6 of 7 people found this review helpful

  • Overall
  • Cynthia
  • Whitewater, CO, United States
  • 12-18-09

Unacceptable narration

I bought the trilogy 3-pack, and enjoyed the first 2 books, but the change in narrator ruined this one. He mispronounces Kovacs' name - and narration is first person! So he misprounces his own name! The first book clearly discusses the origins and pronunciation of Kovacs - such an error is unforgivable. I wasn't able to make it past 2 hours here. Terrible shame.

I wonder how the trilogy ends, but I'll check the book out at the library.

6 of 7 people found this review helpful

  • Overall
  • Michael
  • Naperville, IL, United States
  • 06-21-09

Bad production

I love Audio books but you might want to pick up the paperback for this third act. The narration is terrible, the team didn't do any of their homework and despite finishing the listen, I'm dissapointed - I don't think I received the story the author intended due to the low-rate audio production.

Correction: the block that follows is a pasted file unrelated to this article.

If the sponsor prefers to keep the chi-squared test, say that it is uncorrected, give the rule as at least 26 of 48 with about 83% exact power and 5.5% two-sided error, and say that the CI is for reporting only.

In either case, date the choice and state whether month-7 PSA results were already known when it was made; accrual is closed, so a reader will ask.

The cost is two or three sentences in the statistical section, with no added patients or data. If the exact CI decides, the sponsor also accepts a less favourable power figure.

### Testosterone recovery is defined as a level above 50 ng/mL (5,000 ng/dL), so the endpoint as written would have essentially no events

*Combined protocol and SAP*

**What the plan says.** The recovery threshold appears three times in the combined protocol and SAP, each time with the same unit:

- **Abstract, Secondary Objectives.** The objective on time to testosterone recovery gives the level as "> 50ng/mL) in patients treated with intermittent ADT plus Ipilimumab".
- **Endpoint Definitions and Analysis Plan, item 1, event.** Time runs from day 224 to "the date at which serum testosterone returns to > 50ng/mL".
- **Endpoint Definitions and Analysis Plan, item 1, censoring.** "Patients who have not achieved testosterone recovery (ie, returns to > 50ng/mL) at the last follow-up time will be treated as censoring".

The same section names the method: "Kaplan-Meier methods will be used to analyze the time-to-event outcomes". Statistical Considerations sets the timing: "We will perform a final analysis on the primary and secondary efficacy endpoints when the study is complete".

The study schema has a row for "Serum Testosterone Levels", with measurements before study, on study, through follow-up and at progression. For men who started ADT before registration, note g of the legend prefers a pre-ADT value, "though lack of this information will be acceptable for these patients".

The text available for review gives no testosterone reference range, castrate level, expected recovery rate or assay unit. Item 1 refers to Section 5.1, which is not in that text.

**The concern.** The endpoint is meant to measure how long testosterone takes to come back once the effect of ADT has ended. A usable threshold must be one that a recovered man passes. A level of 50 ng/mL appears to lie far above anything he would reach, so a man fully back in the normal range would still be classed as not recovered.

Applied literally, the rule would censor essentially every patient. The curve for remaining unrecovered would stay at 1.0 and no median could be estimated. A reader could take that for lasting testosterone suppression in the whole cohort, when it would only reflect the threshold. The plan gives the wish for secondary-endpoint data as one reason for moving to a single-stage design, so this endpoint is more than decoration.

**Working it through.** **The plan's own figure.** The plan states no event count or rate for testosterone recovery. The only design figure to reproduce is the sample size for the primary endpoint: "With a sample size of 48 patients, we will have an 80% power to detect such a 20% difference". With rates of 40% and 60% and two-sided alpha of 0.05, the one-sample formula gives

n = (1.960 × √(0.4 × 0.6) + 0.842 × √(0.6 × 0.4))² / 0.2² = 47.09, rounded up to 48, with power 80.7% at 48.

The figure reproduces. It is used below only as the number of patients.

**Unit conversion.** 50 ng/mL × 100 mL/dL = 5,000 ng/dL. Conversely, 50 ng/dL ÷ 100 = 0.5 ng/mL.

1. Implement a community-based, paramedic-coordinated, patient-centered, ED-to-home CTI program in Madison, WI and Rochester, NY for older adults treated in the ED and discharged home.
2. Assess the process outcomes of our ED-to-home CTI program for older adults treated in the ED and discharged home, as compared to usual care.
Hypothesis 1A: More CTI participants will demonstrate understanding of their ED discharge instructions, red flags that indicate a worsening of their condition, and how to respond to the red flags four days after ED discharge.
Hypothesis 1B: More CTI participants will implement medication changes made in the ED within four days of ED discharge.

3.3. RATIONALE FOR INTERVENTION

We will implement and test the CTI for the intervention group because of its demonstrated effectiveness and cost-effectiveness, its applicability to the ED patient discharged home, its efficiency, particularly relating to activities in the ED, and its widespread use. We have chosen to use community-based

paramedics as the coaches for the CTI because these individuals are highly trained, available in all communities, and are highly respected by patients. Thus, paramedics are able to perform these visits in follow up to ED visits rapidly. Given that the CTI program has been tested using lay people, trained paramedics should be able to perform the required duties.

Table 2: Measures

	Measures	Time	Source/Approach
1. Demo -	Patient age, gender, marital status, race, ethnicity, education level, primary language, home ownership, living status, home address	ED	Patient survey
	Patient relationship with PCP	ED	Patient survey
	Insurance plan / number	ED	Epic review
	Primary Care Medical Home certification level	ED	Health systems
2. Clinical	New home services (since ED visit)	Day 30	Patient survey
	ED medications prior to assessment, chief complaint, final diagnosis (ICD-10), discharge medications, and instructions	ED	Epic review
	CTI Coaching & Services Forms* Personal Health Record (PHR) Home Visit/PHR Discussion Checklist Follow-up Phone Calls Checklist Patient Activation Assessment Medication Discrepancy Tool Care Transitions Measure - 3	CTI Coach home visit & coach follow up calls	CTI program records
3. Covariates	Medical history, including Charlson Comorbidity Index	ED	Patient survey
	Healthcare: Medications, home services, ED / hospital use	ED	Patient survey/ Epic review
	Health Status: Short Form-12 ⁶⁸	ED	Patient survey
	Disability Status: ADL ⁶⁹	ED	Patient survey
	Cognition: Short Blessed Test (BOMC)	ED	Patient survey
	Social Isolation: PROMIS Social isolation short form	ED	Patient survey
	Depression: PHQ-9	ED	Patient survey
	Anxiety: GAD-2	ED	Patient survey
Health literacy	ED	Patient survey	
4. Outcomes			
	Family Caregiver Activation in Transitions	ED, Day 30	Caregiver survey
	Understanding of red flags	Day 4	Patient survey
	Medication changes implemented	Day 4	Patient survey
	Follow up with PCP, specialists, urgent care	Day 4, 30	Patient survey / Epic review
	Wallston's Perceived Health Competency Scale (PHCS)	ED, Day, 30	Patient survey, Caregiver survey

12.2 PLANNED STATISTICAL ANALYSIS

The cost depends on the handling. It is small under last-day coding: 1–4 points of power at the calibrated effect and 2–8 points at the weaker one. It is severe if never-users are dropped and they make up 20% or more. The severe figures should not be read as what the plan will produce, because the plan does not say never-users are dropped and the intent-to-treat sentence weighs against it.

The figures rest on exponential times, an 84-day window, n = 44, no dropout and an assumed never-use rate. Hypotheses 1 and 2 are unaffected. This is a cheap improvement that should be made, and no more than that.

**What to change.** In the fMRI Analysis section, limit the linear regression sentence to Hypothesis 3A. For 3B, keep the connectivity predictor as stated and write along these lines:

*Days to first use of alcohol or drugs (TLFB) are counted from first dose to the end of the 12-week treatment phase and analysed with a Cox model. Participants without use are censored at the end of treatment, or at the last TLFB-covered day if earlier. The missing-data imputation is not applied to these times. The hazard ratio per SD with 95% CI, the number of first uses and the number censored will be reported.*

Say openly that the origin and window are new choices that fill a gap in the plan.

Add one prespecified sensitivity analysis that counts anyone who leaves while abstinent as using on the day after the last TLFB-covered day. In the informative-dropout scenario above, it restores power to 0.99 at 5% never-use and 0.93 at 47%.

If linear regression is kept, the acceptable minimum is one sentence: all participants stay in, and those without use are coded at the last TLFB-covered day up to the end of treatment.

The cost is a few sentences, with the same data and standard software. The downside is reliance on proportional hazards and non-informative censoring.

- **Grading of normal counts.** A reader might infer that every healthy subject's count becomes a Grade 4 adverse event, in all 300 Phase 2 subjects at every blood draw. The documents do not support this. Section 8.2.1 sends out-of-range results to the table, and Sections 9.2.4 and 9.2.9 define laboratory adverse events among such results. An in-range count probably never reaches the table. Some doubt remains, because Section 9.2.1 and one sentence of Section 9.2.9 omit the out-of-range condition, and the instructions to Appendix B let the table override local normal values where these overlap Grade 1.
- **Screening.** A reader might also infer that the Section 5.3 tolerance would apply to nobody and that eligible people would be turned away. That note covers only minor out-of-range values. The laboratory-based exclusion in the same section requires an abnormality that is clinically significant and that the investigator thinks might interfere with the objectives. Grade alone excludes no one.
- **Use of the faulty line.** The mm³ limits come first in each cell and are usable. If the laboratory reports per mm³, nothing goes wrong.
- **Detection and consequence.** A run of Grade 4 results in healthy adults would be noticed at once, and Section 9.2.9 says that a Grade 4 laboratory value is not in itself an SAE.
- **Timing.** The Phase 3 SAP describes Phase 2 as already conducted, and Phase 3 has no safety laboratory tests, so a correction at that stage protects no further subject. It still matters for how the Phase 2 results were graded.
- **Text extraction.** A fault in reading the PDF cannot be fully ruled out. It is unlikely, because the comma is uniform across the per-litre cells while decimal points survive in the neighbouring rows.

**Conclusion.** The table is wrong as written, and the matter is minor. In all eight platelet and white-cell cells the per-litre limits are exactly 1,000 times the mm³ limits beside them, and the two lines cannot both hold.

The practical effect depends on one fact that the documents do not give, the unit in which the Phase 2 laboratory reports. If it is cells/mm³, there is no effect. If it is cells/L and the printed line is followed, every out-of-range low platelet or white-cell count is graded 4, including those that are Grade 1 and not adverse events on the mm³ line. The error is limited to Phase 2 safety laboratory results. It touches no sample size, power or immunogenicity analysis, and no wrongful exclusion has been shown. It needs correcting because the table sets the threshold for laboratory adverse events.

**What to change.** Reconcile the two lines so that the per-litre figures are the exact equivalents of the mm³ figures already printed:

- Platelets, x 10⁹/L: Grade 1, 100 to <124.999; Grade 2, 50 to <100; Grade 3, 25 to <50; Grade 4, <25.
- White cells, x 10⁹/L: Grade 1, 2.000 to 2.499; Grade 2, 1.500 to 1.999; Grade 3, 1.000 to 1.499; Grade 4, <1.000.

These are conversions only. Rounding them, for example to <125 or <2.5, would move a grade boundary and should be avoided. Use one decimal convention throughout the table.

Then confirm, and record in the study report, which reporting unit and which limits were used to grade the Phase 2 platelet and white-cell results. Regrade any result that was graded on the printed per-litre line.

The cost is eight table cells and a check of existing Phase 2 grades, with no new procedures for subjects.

6 of 7 people found this review helpful

  • Overall
  • Lisa
  • Attleboro, MA United States
  • 09-08-08

very very good!

I was afraid to get this volumn after other reviews about the narrator - but since I loved the character I broke down and got it. Really glad I did! The technique used (for memory sequences only) is new and took a few times to get used to it but after that I found it added quite a lot to the story. The narrator himself may actually be better than the first as well - his very many voices are really done well and especially the female ones. This may be the best story of the three (wraps up and humanizes Tak) and the audio was truely great!

6 of 7 people found this review helpful

  • Overall

A drag

So after listening to the two so-so previous installments in this series I honestly wasn't expecting much else but a moderately entertaining listen. But this may be the book that turns me away from the sci-fi genre for good (why does every future have to be so dystopian and dreary?).

Ditto to everything other reviewers have said about the narration - the mispronunciations, the rest-stop-bathroom-stall audio, the somnambulistic reading. But for me it wouldn't have made a lick of difference. This book is a dud. It takes way too long to get moving, and after getting down Morgan's formula, you know it's just a matter of time before there are two or three graphic sex scenes (which this narrator make very hard to listen to) a lot of people die (real and otherwise), and I just find myself saying, "Yeah, so?"